Day Two Hundred Ninety-one

I walked to the library and around town today.

I’m concerned that our weekly farmers’ market is on the decline. It’s always been a fairly small affair with only seven or eight vendors at the most, but I’ve noticed that shopper attendance has been continuously decreasing.

Fewer shoppers mean fewer vendors. Today there were only two vendors.

I wonder if these things just run their course. . .

Day One Hundred Three

Nashville, Day Two

The trip with my mom and three sisters continued today with our visit to downtown Nashville.  We started the sightseeing by walking along the west bank of the Cumberland River.  We then walked down Broadway past great classic stores like Hatch Show Print, Diana’s Sweet Shop, and Gruhn Guitars, and past bars with open doors and the sounds of music pouring out onto the streets already at 11:00 A.M..  We also walked by the beautiful Ryman Auditorium on 5th Avenue/Opry Place, but did not take a tour.

Spring, 20131

Next, we headed up over the Cumberland River on the historic Shelby Street Bridge.  This National Historic Place truss bridge was almost torn down, but instead was nicely refurbished and reopened as a pedestrian and bicycle bridge in 2003.  There is a wide bike lane down the middle of the bridge with raised sidewalks on each side for pedestrian traffic.  A new public park sits along the Cumberland at the east base of the bridge.  Both bridge bases are easily accessible by an elevator or stairway if you want to cut off some of the ramp up to the bridge.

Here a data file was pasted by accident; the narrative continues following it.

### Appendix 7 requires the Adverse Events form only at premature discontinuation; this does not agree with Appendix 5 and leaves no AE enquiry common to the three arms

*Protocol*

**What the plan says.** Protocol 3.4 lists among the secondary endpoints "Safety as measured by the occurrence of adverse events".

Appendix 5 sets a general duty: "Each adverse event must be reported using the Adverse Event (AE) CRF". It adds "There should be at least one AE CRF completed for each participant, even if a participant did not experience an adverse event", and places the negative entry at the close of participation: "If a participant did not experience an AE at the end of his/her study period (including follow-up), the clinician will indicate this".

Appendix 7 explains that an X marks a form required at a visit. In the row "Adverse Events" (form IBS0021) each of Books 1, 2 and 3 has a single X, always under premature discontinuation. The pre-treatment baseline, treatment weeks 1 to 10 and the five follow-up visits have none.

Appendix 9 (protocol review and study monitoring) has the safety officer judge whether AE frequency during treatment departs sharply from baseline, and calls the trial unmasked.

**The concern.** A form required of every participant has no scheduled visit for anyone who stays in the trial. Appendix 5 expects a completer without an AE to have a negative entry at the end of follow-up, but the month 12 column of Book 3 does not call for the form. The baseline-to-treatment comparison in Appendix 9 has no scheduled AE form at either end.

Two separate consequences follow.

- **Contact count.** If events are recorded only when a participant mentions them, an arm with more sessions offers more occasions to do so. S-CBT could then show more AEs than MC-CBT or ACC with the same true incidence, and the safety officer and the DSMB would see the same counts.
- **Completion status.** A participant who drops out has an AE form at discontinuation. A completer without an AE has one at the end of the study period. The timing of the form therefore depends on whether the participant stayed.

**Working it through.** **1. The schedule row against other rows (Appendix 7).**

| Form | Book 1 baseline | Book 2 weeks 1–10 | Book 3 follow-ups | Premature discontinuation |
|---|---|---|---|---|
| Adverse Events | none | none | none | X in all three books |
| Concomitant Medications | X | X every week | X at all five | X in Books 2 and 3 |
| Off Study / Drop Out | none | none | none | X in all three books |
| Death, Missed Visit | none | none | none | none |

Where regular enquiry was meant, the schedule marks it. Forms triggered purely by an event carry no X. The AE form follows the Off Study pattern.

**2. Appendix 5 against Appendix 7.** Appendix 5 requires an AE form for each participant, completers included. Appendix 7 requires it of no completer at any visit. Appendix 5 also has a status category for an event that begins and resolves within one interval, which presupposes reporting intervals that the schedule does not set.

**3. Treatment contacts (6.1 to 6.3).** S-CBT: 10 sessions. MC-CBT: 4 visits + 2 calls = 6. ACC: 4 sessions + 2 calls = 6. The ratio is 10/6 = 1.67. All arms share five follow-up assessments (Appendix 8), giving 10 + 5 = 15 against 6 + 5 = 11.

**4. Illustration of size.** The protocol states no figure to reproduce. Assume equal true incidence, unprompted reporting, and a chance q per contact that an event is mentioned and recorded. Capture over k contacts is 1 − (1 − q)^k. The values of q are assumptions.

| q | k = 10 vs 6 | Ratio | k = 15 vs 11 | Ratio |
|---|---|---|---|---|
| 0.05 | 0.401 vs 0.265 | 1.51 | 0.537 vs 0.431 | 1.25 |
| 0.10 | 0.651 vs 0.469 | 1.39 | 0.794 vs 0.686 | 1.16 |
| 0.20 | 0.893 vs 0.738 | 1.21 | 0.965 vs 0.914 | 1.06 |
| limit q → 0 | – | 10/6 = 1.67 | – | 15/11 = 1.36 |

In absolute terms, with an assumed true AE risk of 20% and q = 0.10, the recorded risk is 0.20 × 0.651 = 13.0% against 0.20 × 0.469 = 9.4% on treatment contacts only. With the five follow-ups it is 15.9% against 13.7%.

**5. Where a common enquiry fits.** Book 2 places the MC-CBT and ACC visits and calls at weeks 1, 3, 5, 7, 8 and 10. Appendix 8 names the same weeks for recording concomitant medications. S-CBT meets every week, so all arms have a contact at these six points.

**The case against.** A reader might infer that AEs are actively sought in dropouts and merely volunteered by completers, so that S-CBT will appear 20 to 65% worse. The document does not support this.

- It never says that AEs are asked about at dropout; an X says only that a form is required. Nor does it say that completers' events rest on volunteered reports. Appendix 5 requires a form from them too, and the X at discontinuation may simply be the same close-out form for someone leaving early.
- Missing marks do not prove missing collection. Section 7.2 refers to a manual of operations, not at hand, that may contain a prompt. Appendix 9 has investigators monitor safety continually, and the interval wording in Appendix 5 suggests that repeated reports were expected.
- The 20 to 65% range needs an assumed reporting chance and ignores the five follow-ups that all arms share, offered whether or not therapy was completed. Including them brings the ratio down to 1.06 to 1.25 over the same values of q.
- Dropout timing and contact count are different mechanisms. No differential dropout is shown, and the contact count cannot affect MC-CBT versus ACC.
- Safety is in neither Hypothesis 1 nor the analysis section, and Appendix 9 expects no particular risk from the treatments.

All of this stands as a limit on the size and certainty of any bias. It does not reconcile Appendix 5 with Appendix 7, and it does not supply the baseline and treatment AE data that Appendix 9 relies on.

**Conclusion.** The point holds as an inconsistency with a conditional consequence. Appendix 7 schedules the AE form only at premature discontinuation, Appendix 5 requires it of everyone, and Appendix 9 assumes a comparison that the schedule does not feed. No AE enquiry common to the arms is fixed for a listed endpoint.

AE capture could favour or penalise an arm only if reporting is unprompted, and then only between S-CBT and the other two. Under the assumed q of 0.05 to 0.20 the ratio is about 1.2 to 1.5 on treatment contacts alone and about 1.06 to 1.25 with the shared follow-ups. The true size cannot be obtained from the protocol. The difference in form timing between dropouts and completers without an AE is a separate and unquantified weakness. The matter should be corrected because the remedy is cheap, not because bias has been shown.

After seeing the Cumberland River Pedestrian Bridge yesterday, the Shelby Street Bridge today, and their lovely surroundings, we all gave Nashville high marks for making the most of their public spaces.  And there was even more to come!

Next, we drove over near the capitol building and went to the Nashville Farmers’ Market.  I had read about the award-winning farmer’s market which includes restaurants and an eating area.  We enjoyed seeing it and getting some lunch. This is easily the largest farmer’s market I have ever seen!

After lunch, we stepped out onto the adjacent Bicentennial Capitol Mall State Park, yet another wonderful public space, north of the state capitol building.  These lowlands were not conducive to building large multi-story buildings like those constructed on the east, west, and south sides of the capitol building.  Instead an open mall, patterned after Washington D.C., was constructed here to honor Tennessee’s history, with the added benefit of keeping one side of the capitol building visible and not blocked from sight by large buildings.

Nashville DowntownThe Bicentennial Mall contains a “Pathway of History” (a walk-along timeline of important events in Tennessee history), a Centennial Memorial, a World War II Memorial, a bell carillon, fountains celebrating the “Rivers of Tennessee”, and (my personal favorite) a 200 foot granite map of the state.  (I really regret not taking a picture of this from atop the hill near the Capitol building.)

After walking around for awhile, we decided the time had come to make the trek up to the Capitol.  So. Many. Steps.  After I recovered from the climb, we walked along the east side of the capital building which honors Tennessee’s three presidents, Andrew Jackson, James K. Polk, and Andrew Johnson.  In fact, President Polk and his wife Sarah are entombed here.

Tennessee Capitol1

By this time, I, at least, was pooped!  What a great day of walking around Nashville, seeing the sites, telling stories of home and family, and laughing!

Good day, good walking!